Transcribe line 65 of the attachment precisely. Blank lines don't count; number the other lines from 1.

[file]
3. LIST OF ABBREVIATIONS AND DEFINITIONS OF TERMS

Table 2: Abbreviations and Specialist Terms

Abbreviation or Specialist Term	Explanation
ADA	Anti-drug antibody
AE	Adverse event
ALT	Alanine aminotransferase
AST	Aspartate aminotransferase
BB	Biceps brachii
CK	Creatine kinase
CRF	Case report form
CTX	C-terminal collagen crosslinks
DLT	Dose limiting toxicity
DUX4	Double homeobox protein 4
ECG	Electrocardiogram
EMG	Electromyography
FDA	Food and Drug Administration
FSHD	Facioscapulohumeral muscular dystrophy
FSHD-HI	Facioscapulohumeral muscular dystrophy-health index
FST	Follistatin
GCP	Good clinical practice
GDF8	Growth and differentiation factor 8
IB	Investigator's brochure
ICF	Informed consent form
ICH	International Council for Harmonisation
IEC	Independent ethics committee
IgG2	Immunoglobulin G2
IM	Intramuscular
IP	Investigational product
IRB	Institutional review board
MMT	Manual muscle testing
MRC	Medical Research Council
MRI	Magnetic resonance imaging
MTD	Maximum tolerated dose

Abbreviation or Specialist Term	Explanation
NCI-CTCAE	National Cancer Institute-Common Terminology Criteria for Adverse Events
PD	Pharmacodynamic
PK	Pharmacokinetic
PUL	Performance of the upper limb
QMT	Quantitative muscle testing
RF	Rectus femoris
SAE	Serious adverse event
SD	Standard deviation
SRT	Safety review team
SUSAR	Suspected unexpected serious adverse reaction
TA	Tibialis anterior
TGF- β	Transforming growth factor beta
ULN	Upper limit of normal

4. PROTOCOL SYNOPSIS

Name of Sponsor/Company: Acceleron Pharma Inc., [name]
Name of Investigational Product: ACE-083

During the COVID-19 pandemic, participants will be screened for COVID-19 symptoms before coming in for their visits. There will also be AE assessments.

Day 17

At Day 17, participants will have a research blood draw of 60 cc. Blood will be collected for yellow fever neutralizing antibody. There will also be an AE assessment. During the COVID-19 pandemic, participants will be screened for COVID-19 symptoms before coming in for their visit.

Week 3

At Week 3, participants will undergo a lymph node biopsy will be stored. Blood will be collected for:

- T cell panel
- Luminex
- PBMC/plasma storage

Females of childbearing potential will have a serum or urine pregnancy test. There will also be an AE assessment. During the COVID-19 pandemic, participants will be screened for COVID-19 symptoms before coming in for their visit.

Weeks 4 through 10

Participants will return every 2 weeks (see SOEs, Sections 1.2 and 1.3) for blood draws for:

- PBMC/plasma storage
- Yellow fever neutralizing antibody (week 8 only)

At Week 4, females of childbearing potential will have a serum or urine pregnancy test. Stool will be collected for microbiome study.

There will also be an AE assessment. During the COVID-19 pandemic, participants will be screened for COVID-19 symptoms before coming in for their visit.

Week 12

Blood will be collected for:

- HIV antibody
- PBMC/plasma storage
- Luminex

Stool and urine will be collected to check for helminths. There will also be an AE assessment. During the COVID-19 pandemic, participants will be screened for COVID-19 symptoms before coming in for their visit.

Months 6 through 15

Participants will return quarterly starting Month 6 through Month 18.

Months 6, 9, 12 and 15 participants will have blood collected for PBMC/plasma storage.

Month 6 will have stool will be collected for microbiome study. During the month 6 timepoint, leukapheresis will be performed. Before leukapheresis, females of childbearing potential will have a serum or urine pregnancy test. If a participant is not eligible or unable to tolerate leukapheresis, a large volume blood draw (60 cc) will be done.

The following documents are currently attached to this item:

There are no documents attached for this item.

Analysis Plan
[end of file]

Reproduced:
There will also be an AE assessment. During the COVID-19 pandemic, participants will be screened for COVID-19 symptoms before coming in for their visit.